Note also, in my statement above, the sentence about “those for whom we may be responsible.” Given that I teach in a professional school, in a program in anthropology of education approached as a form of applied anthropology, my responsibility and that of our students is something that keeps concerning me: what advice would I, would you, give to a governor or mayor about allowing people to sun bathe on a beach? What advice would we give about what human beings do with orders to (not) enter this or that space? What would you say to the governor if its staff told you anthropologists are not public health experts and need not be consulted? What would you do if your understanding of collective human action was used better to control human beings?


Bakhtin, First  [1965] 1981 The dialogic imagination. Tr. by C. Emerson and M. Holquist. Austin: University of Texas Press.

Bidney, David   2014    1946 “The concept of cultural crisis.” American Anthropologist 48, 4:534-552.

Lévi-Strauss, Claude   [1949] 1969  The elementary structures of kinship. Tr. by J. Bell and J. von Sturmer. Boston: Beacon Press.

Merleau-Ponty, Maurice   [1969] 1973     The prose of the world. Tr. by J. O’Neil. Evanston, IL: Northwestern University Press.


Print This Post Print This Post

on walls and the people who bump into them

April 24, 2020

I like to quote Rousseau’s origin myth for humanity:

THE first man who, having enclosed a piece of ground, bethought himself of saying “This is mine,” and found people simple enough to believe him, was the real founder of civil society. From how many crimes, wars and murders, from how many horrors and misfortunes might not any one have saved mankind, by pulling up the stakes, or filling up the ditch, and crying to his fellows, “Beware of listening to this impostor … (Discourse on the origin of inequality p. 23)

And again:

THE strongest is never strong enough to be always the master, unless he transforms strength into right, and obedience into duty (The social contract I.3)

For Durkheim ([1918] 1966), and then Lévi-Strauss ([1960] 1976), these statements introduce the fundamental problematics of sociology and anthropology: there is the making of an arbitrary mark among a population, and then obedience, and then duty. I tend to agree with this, but not with the exact phrasing, or its development into the more particular problematics of the social “contract” apparently entered into by adults meeting in some neutral place who come to an agreement that this would be the grounds of their relationships. And then, it is imagined, they arrange for this contract to be enforced (for example by hiring teachers to drill students into the way a language should be spoken or written).

Marx and Lenin, Bourdieu and Foucault, like many others developed this argument by pointing out that many such agreements are not quite voluntary and many among the “simple people” have to be to be convinced, often in devious ways (say by priests or, again, teachers), that they should not believe their “lying eyes.” Jargonized as “socialization” or “enculturation,” most social scientists proceed with the assumption that people consent to social contracts (social constructions, imagined communities) even when these contracts, now downsized to “habits,” hurt them. The assumption that people consent is all too rarely examined assumption as if the answer was obvious: people consent because there is something wrong with them. Rousseau started this by qualifying the people for being “assez simple,” a not-so-polite way to say, particularly in the 18th century “naive, idiot, retarded.” Too many anthropologists fell for that when they were asked what to do about poverty in the 1960s: “culture of poverty” (having encultured oneself into what keeps one in poverty). As has been argued many times, this went against everything anthropologists might observe among the poor, but it preserved the tradition that started with Rousseau.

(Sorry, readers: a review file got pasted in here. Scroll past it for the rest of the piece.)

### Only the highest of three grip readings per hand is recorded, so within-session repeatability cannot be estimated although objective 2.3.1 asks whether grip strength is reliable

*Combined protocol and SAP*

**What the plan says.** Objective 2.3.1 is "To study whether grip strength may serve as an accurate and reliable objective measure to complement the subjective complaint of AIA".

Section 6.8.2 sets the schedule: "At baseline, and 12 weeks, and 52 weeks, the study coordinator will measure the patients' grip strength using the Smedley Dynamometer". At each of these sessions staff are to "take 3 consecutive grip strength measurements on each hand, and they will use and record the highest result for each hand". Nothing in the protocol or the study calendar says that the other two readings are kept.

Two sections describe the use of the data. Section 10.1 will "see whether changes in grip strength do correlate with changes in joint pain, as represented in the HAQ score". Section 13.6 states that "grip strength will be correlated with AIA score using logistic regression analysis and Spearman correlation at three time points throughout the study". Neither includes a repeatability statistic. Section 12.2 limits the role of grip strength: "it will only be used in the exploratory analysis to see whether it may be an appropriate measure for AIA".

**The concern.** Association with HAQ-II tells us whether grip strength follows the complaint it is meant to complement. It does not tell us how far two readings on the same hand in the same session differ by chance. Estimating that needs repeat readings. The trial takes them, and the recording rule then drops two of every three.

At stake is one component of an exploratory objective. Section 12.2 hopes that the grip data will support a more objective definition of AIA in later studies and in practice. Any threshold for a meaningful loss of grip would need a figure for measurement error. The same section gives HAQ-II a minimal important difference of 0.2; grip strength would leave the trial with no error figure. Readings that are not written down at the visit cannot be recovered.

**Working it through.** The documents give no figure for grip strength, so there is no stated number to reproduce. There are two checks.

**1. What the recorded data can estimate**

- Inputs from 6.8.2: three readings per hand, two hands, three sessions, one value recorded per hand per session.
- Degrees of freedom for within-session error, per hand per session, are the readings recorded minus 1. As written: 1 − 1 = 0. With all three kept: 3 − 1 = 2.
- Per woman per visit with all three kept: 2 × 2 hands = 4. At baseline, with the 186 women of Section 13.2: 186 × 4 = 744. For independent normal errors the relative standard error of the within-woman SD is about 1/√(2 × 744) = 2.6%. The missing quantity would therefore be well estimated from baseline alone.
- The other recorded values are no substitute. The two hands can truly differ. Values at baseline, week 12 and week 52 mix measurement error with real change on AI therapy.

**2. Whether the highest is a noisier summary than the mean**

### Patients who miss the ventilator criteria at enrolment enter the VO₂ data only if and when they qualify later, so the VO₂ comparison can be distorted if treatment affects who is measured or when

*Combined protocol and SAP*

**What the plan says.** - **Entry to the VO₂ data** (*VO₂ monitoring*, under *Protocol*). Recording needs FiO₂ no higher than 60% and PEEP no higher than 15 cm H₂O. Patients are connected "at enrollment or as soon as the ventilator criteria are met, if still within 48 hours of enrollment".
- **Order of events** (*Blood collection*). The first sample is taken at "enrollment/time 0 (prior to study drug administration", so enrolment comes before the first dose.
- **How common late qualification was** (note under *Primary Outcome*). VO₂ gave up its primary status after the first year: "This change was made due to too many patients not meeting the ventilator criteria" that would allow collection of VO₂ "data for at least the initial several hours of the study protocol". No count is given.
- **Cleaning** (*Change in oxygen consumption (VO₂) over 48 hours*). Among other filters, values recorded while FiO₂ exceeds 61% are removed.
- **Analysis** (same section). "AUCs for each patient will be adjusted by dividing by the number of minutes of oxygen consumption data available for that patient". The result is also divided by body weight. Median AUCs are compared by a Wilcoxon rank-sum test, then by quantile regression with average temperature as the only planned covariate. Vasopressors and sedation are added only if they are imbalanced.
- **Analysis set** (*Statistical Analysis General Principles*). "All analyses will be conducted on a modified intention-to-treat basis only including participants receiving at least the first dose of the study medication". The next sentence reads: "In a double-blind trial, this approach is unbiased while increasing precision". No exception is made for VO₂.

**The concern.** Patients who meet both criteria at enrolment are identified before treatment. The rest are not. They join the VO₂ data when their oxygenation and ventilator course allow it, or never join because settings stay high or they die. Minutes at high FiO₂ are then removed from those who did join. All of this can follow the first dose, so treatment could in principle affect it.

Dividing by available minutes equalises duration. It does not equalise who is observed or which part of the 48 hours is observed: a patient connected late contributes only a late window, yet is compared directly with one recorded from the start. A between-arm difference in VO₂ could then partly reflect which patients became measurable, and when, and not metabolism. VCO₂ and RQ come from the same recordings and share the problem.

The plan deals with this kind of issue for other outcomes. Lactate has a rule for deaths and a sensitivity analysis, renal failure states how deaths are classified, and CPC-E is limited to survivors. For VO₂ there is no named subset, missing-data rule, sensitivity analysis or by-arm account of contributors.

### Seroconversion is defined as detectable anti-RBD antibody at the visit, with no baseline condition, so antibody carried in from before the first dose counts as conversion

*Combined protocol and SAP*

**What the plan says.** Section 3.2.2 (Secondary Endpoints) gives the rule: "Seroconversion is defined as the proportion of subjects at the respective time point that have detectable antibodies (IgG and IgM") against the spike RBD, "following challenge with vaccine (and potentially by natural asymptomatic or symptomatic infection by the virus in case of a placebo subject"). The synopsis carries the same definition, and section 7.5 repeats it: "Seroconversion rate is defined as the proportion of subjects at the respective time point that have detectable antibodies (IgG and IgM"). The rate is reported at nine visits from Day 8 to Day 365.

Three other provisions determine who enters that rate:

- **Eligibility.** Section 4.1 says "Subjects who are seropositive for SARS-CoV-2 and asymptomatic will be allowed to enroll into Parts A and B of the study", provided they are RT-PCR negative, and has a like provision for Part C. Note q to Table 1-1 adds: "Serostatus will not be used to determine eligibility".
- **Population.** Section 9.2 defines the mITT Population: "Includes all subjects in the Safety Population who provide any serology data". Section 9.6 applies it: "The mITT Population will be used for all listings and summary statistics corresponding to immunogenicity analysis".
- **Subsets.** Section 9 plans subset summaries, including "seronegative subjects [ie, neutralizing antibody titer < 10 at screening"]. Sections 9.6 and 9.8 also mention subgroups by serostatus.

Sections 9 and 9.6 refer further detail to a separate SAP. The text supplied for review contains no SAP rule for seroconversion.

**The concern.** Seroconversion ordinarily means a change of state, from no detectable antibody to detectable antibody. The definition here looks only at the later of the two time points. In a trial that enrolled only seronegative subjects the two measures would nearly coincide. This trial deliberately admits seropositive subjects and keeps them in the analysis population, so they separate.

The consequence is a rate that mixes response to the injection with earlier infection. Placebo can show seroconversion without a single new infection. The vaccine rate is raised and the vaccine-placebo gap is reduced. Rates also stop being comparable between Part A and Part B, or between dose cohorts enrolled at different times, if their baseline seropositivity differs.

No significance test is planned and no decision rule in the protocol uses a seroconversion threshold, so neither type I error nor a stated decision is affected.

What I keep of Rousseau is the interactional sequence: 1) someone puts a fence and says something about it (“speech acts”) while 2) others watch and 3) take the fence and the speech into account in their own future interaction with the first person. What is the exact nature of their response (consent or resistance) is what should have remained the fundamental problematics. Poetically, the best alternate take to the making of arbitrary (not functionally necessary) walls is Frost’s. Frost who understood that “good fences make good neighbors” but that they have to be rebuilt again and again because “something there is that doesn’t love a wall” even as the absence of the wall might lead to further violence. In the poem there are at least four protagonists, three of them human: the narrator who doubts even as he complies in the rebuilding, the neighbor who appears to threaten him, and the hunters who disarrange the wall. There is also one non-human actor: the frost.

Rousseau was wrong: people are never “simple enough” as to believe someone who puts up a wall. And, for many, fear of raw power is a sensible response particularly when the mysterious unknown non-human (a virus) is compounded by a sign (wall) saying “STOP! Do not enter!” because “Stay home! Save lives!” (good distancing makes good neighbors).


Durkheim, Emile  [1918, 1937] 1966     Montesquieu et Rousseau: Précurseurs de la sociologie. Paris: Librairie Marcel Riviere et Cie.

Lévi-Strauss, Claude   [1962] 1976     “Jean-Jacques Rousseau, founder of the sciences of man” in Structural Anthropology, 33-43. Tr. by M. Layton. Chicago: The University of Chicago Press.